NOVEMBER 11, 2009
Climate Bill Likely on the Shelf For Rest of the Year
By IAN TALLEY
WASHINGTON — Key Senate Democrats Tuesday said it is unlikely there will be any more major committee action on climate-change legislation this year, the strongest indication yet that a comprehensive bill to cut greenhouse-gas emissions won’t be voted on until at least next year.
Although the Senate Environment Committee last week approved a version of the bill, the proposal will face strong revisions from moderate Democrats, particularly from senators on the Finance and Agriculture committees.
“It’s common understanding that climate-change legislation will not be brought up on the Senate floor and pass the Senate this year,” Senate Finance Chairman Max Baucus said on the sidelines of a caucus lunch.
Mr. Baucus, a Montana Democrat, said he planned to hold a number of hearings on climate legislation and eventually mark up a bill in his panel. “But I don’t know that I can get a bill put together by this year, as important as climate-change legislation is,” he said.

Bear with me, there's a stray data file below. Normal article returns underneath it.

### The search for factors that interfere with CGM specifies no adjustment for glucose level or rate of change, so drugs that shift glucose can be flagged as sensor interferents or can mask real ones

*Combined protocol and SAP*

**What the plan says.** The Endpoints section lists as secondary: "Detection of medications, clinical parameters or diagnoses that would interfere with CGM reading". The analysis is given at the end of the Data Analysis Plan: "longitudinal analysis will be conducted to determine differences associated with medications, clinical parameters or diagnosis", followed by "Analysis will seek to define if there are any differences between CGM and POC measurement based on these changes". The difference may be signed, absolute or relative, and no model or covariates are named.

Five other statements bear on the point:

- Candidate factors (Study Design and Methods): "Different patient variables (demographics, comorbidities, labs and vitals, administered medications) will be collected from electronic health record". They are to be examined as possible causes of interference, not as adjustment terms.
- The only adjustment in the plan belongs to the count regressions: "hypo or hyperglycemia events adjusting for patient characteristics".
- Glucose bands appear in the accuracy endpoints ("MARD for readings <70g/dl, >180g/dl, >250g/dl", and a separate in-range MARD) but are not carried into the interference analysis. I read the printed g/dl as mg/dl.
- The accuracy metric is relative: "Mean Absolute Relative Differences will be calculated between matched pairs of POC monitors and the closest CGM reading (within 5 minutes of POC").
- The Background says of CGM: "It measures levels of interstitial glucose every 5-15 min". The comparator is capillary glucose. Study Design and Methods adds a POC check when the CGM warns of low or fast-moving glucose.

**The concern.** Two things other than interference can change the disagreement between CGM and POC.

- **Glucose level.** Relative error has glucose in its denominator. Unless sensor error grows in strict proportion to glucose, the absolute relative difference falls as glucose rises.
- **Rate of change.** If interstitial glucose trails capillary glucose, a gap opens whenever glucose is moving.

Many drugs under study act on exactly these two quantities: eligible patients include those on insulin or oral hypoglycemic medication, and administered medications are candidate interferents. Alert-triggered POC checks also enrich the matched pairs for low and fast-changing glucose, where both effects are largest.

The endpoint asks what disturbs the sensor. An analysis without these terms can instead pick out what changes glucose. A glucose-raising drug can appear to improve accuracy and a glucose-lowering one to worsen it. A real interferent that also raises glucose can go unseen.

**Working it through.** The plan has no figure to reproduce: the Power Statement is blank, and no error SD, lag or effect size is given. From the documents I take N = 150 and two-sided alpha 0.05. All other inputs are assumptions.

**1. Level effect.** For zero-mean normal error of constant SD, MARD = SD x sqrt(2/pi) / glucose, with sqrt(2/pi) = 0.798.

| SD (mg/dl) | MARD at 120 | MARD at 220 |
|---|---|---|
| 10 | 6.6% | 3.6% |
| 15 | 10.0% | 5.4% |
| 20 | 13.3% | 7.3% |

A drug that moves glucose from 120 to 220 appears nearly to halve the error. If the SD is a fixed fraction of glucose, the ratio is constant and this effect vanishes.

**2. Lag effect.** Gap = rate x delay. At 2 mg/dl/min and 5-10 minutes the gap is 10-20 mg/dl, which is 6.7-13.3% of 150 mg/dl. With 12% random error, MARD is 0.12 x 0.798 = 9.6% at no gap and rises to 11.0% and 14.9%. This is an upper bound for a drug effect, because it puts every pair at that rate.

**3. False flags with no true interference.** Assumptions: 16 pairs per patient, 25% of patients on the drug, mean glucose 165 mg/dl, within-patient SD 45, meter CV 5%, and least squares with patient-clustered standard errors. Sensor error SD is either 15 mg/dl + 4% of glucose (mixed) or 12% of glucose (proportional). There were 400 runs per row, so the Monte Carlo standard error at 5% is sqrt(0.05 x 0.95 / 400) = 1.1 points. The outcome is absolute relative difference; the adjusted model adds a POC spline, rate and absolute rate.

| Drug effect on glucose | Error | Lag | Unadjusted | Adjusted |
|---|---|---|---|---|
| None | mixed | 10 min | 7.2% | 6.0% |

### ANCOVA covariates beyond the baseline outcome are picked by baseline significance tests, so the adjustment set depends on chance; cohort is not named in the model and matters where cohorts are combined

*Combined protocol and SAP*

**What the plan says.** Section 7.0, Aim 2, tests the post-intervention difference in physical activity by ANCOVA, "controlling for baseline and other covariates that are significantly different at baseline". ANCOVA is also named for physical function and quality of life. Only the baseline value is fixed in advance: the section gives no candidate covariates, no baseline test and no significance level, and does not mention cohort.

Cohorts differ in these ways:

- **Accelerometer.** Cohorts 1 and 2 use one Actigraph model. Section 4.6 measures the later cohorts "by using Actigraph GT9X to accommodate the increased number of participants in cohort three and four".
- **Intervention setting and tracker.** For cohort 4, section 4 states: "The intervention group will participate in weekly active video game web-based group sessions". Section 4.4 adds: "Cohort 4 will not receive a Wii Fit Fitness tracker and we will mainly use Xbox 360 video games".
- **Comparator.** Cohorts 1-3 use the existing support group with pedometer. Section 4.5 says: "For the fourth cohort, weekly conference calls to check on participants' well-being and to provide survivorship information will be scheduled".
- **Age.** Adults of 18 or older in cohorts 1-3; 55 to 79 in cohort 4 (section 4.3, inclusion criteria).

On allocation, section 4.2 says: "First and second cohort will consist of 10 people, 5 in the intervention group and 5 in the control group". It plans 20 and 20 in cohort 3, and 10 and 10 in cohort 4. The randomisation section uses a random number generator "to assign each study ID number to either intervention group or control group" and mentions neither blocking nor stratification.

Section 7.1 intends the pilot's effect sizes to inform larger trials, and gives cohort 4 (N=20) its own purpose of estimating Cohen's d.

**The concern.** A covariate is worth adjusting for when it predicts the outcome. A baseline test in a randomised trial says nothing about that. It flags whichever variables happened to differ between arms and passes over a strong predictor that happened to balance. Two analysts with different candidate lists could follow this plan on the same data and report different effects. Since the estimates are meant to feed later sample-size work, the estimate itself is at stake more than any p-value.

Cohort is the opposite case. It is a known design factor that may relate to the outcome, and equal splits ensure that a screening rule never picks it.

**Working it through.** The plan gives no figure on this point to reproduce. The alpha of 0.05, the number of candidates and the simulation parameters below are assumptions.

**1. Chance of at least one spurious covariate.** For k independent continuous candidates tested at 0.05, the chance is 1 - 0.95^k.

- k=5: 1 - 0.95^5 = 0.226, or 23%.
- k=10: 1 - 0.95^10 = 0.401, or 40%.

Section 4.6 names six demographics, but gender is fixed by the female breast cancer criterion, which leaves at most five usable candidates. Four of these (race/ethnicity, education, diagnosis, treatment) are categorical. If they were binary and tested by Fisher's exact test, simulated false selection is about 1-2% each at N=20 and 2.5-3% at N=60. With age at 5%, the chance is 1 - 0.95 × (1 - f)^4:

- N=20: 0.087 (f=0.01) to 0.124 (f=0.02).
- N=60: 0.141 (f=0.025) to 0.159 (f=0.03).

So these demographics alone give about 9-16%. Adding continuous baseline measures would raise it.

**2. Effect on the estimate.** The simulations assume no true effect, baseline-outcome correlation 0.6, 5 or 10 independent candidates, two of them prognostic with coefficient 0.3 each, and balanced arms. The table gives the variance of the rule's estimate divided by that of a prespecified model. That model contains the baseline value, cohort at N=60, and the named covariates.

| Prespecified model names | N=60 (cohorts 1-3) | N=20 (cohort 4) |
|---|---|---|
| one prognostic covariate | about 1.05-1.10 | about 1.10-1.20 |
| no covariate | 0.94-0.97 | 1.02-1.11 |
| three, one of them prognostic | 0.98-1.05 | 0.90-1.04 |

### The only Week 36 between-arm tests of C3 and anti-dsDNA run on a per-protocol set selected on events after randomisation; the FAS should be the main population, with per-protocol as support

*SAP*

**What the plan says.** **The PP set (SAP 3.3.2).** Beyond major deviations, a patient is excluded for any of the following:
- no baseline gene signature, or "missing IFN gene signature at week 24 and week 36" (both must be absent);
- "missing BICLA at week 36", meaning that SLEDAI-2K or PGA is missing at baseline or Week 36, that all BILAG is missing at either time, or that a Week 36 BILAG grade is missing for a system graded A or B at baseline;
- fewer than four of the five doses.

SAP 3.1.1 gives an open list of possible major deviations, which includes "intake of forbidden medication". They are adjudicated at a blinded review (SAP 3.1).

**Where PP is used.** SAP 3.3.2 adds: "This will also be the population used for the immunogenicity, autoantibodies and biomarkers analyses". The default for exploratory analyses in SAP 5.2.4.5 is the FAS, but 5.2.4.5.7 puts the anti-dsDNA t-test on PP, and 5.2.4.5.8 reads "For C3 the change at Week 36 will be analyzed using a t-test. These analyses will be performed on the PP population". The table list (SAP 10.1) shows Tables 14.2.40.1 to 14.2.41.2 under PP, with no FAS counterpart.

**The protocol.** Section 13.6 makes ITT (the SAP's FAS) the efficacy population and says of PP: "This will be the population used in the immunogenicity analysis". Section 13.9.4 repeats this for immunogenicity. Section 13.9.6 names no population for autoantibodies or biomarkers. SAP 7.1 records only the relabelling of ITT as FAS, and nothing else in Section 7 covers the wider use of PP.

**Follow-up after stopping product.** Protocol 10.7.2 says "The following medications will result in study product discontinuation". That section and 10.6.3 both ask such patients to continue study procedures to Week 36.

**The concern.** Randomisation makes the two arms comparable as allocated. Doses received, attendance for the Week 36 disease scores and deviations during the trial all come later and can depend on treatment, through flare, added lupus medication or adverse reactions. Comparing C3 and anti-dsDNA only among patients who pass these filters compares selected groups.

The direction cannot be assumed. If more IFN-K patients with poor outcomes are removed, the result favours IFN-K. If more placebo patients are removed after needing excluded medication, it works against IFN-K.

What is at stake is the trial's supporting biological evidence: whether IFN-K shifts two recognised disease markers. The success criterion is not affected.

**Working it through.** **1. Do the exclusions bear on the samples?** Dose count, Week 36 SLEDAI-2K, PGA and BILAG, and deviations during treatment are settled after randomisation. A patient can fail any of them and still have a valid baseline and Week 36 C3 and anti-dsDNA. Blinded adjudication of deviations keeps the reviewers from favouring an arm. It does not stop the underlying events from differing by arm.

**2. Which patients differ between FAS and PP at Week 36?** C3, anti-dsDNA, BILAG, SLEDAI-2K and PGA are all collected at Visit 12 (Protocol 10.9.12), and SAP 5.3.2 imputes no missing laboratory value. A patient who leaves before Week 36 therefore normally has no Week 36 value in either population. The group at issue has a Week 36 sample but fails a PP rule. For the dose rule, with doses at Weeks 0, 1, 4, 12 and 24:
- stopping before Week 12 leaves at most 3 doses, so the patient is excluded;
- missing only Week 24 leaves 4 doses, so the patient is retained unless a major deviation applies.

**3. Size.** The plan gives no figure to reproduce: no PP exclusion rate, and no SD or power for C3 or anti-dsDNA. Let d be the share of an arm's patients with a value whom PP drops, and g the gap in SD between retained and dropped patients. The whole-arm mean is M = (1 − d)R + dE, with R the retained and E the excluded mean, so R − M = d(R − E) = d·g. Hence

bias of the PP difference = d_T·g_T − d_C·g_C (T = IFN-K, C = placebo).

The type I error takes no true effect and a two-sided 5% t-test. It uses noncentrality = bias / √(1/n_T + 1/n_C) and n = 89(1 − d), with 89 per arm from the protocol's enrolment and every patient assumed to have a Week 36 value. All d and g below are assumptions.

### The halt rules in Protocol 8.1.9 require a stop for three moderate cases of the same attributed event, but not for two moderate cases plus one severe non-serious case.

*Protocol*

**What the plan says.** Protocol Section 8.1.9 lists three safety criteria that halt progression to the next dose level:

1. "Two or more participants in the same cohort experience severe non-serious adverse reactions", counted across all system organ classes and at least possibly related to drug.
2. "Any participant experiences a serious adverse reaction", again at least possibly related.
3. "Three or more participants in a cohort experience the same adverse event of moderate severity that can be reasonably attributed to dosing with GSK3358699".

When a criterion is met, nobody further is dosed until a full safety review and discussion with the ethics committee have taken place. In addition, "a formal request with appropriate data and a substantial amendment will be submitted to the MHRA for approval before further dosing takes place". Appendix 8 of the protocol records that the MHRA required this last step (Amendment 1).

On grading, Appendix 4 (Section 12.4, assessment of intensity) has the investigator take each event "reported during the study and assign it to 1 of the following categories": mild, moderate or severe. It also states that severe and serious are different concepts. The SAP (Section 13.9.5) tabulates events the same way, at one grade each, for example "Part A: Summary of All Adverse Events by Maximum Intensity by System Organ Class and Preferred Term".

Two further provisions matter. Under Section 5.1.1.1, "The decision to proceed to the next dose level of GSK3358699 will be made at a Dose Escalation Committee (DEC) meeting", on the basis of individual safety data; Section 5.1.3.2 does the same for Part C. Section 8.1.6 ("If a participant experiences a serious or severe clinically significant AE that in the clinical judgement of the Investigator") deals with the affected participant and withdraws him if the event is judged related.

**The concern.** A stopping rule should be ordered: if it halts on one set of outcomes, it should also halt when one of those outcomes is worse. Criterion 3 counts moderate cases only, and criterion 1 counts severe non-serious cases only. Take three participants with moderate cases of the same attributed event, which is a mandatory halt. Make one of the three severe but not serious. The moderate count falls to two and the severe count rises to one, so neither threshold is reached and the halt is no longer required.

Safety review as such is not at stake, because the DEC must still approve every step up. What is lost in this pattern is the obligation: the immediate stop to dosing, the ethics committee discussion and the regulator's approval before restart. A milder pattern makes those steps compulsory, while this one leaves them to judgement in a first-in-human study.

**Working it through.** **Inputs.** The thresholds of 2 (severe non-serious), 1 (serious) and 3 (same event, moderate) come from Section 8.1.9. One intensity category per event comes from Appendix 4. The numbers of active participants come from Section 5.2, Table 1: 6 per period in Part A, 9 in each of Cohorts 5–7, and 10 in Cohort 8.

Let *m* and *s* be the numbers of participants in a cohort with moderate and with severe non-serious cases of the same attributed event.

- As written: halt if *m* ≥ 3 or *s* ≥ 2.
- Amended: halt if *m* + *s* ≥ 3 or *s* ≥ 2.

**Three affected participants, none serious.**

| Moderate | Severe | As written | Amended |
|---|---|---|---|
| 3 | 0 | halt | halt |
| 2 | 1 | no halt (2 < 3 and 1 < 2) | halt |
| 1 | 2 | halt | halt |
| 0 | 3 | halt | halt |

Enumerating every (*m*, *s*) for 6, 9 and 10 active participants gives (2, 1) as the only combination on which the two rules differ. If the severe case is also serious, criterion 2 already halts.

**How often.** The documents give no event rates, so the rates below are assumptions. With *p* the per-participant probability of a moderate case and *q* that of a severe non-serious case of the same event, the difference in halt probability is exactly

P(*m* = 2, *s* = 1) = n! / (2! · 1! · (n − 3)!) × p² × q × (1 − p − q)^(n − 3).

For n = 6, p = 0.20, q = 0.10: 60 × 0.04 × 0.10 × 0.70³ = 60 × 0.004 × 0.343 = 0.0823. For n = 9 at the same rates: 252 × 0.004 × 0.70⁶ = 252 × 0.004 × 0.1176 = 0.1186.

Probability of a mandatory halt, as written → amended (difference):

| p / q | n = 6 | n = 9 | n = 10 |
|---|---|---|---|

Mr. Baucus was the lone dissenting Democratic vote on the Environment Panel last week because he wanted weaker emission-reduction targets and stronger provisions to protect energy-intensive industries and encourage clean-coal technologies…
Since next year is an election year, it’s a decent bet that this goes nowhere next year either. The results of next year’s congressional elections will probably forestall any climate change legislation for the foreseeable future.
The avowed goal of Al Gore and his ilk is an 80% reduction in CO2 emissions by 2050 from 1990 levels, the so-called “80 by 50” scheme. This would require a reduction of per capita CO2 emissions to levels not seen since the 1860’s…
Red China, India and the rest of the developing world have rejected any binding targets for emission reductions, despite the fact that the fastest growth in CO2 emissions is occurring in the developing world.
So any reductions of US emissions are pointless.